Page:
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Climbing Yoga | … or being complimentary

Yoga is probably the most logical enhancement to a successful climbing career, particularly if you consider the long-term effect. Short-term simple cardio and peak performance training might bring you more immediate success and improvements. The effects of Yoga (Wiki) on your climbing are more subtle. While classical training techniques (see here: Lizenz zum Klettern (German)), focus on the generation of strenghts and blocking powers and uses the stretching techniques only to counterbalance the effects of those trainings, Yoga in my view takes a different approach, independent of the actual climbing training.
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Climbing Grades | EU – FR – US

Climbing Grades | EU - US - FR

Climbing Grades | EU – US – FR

Just to help you navigate through the grade jungle here a quick overview of the current grading scales, there exist several others (Norwegian, Australian, UK, etc.) but these are by far the most popular ones in the Americas and Europe-Mainland.

Climbing grades are not really objective numbers. The grades listed on the right include several dimensions like route style (slab, wall, overhang, etc.), size of the crimps, quality of the footholds, distance and complexity of the movements, etc.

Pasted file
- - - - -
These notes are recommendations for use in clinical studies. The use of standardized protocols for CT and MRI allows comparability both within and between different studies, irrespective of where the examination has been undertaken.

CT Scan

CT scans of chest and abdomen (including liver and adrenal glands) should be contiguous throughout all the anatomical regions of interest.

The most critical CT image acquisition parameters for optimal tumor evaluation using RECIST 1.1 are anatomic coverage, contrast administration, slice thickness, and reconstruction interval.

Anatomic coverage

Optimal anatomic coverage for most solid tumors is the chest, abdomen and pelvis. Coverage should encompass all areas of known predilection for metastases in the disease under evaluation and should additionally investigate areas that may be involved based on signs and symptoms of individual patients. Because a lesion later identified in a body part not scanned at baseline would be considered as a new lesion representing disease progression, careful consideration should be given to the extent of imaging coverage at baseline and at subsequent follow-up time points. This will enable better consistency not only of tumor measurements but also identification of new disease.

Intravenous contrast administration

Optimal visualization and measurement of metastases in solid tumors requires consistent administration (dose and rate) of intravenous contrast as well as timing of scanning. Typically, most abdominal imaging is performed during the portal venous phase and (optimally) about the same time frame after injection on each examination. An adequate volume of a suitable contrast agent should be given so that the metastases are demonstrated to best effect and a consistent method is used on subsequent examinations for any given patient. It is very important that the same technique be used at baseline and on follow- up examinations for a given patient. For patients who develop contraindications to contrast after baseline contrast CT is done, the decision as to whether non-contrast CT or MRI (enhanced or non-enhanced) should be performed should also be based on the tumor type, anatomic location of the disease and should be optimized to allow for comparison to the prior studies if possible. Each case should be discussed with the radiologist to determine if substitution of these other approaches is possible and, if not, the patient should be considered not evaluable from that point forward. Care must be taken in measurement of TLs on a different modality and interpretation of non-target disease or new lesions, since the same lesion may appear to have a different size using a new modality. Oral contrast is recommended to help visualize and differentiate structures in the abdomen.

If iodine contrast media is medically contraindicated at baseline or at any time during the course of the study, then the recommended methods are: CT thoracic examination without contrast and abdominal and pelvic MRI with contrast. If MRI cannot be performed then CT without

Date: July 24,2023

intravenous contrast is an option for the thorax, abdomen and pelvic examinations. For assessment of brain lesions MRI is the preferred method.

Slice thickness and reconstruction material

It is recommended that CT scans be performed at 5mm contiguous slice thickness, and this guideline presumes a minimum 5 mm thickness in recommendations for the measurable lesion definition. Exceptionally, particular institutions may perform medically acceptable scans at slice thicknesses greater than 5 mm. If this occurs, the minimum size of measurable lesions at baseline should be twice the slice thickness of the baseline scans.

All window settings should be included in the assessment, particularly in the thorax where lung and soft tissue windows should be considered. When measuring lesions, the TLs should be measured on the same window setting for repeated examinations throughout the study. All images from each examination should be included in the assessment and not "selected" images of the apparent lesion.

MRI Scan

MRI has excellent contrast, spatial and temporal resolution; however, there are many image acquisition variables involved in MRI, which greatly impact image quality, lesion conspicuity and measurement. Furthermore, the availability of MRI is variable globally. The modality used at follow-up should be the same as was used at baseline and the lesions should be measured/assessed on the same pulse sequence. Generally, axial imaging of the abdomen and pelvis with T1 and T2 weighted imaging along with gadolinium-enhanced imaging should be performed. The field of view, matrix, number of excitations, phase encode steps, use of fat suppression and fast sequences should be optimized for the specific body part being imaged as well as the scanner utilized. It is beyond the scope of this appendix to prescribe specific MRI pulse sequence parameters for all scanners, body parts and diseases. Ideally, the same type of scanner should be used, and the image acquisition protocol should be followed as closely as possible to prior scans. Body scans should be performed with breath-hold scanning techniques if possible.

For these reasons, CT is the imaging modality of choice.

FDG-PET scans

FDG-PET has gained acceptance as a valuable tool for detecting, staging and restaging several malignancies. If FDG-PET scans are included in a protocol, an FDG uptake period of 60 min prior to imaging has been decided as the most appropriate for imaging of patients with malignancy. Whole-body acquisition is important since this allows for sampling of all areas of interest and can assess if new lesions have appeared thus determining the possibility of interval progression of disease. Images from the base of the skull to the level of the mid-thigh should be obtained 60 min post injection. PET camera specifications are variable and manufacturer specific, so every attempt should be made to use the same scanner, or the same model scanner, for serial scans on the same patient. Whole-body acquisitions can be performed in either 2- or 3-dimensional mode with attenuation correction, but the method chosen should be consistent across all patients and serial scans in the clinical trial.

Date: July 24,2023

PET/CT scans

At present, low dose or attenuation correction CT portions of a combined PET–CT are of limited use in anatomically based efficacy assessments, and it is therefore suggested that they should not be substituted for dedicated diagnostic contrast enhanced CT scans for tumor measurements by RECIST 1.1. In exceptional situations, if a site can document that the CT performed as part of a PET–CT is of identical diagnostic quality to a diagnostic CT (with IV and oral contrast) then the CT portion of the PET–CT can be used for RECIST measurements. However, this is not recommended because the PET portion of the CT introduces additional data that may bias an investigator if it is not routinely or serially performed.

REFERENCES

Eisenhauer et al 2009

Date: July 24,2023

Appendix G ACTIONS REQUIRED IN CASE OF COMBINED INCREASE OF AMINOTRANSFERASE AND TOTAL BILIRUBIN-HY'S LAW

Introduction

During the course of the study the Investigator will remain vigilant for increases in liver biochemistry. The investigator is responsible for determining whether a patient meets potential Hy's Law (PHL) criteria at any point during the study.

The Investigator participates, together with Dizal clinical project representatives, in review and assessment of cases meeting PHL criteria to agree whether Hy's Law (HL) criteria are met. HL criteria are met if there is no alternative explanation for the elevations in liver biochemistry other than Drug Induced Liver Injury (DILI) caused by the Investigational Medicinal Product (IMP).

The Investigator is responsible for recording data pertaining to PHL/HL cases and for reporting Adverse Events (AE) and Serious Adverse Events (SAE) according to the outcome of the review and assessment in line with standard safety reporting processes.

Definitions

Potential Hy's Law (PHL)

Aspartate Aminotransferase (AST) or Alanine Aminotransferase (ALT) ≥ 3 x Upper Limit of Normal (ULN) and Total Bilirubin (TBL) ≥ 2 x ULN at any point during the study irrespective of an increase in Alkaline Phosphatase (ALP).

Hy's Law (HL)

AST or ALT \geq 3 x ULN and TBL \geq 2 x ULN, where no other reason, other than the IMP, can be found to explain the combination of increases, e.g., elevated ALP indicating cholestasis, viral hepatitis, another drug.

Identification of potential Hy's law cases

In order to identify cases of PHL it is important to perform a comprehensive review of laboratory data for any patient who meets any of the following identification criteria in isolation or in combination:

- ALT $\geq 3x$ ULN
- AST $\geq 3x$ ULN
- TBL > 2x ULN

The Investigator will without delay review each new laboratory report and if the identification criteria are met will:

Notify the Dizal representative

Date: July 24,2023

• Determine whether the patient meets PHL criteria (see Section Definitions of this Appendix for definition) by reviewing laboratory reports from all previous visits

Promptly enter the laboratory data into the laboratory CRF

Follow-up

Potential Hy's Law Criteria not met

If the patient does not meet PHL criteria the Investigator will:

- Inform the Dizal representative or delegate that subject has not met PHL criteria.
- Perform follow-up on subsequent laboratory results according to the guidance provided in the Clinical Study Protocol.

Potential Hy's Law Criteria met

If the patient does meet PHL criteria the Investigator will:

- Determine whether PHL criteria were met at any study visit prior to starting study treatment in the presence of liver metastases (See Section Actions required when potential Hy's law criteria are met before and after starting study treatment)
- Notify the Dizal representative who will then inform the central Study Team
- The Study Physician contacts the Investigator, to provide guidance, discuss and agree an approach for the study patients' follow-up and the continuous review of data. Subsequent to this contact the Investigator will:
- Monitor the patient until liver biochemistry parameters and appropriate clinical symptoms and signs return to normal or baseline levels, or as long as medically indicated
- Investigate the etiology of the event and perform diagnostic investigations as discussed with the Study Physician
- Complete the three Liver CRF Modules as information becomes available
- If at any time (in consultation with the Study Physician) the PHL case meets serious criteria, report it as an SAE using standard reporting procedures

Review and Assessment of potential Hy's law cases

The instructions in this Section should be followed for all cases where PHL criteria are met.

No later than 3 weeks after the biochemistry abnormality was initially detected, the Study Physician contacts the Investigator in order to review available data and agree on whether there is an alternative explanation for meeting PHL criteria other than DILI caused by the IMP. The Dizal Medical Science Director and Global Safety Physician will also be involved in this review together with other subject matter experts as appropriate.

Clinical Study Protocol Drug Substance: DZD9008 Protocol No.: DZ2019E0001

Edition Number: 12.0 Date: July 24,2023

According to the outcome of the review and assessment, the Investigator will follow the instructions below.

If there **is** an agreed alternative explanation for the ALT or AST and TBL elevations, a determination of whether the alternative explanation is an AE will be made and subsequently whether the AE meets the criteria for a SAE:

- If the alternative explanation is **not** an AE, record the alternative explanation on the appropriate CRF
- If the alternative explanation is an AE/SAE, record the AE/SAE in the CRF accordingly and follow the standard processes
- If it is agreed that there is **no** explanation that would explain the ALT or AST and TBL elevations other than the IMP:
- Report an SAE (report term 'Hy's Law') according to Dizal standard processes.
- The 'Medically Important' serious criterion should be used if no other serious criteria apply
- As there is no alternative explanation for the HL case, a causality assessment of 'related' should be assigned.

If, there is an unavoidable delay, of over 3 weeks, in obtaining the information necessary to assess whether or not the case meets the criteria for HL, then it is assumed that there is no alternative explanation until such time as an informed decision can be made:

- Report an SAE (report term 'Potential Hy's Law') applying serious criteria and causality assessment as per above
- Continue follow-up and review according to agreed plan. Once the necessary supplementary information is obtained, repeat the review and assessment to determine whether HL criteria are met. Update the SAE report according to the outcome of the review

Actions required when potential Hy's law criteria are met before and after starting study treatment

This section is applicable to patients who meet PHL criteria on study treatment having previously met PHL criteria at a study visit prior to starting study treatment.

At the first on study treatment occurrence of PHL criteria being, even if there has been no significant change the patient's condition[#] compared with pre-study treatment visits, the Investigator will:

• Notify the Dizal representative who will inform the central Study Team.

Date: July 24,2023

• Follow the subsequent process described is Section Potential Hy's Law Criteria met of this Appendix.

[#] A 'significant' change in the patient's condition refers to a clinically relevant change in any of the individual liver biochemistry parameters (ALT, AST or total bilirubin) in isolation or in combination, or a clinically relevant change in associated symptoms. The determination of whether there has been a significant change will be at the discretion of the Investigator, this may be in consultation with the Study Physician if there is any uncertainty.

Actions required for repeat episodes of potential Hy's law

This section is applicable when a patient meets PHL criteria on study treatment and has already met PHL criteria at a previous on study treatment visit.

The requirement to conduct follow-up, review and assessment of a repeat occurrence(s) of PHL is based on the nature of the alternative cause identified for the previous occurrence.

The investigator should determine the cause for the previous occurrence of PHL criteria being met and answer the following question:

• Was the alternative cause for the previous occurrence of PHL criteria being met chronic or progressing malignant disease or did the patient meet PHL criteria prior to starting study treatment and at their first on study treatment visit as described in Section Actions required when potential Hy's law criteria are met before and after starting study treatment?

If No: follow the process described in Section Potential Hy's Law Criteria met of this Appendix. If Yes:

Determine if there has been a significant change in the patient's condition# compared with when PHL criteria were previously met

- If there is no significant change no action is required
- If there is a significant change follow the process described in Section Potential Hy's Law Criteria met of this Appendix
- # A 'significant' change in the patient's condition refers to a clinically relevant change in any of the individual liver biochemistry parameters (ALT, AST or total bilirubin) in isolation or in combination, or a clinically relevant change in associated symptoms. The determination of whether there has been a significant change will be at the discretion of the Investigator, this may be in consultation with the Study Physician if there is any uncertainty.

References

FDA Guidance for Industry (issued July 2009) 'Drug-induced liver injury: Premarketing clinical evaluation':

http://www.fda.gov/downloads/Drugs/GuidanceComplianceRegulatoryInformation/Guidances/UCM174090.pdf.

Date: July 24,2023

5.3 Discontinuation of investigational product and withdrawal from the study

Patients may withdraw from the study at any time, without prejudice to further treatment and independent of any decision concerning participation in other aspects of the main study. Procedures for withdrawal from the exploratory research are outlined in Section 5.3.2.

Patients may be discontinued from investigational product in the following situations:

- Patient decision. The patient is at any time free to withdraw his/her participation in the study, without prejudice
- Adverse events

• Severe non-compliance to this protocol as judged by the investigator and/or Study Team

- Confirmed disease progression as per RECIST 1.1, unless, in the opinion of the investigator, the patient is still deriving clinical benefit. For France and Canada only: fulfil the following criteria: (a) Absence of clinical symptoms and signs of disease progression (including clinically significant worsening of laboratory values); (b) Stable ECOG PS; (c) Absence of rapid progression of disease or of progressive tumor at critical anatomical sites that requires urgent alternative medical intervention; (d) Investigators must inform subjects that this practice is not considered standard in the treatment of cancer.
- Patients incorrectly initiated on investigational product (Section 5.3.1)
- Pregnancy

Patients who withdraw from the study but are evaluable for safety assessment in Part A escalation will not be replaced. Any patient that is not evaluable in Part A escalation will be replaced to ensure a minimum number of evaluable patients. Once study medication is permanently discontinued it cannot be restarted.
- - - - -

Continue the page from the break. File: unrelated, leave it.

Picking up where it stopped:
However what all the grading scales on the right do not include is the mental and security component of the climb, e.g. is the protection sufficient or do you die before reaching the first or second bolt, or how stable are the moves in relation to the protection given. Is the route protected with anchors or bolts or at least protectable with your own gear. The only climbing scales that do include the above mentioned features are the British, the Alpine and in part the Australian system. Both systems are not used outside of their local areas. That is in part due to the peculiar style of climbing in the UK which per default includes precarious routes with limited to no protection possibilities.
You sometimes wish that the scales on the right would also reflect a mental or protection component, as this does not mean in routes with those scales you do not encounter massive mental challenges or issues with the protection. However in cases where the scales on the right are used you need to rely on good guidebooks with comments about the quality of the rock, the protection or potential run-outs. In part that makes the UK system kind of fairer and more predictable, but far from less dangerous. So always scout the routes (e.g. the bolts, their distance and quality) and the area (e.g. for fallen rocks). Particularly in areas exposed to extrem weather conditions watch out for rusty anchors or chains. In all circumstances check the distance to the first bolt and judge the toughness of the route until that point as well as the area below the route, also check the 2nd and 3rd bolt, particularly in areas such as Palatina and the Altmuehltal in Germany the first bolt can be deceitful and even a fall below the 2nd or 3rd bolt can mean certain injury, so make sure you can climb the grade in your sleep and fully control it.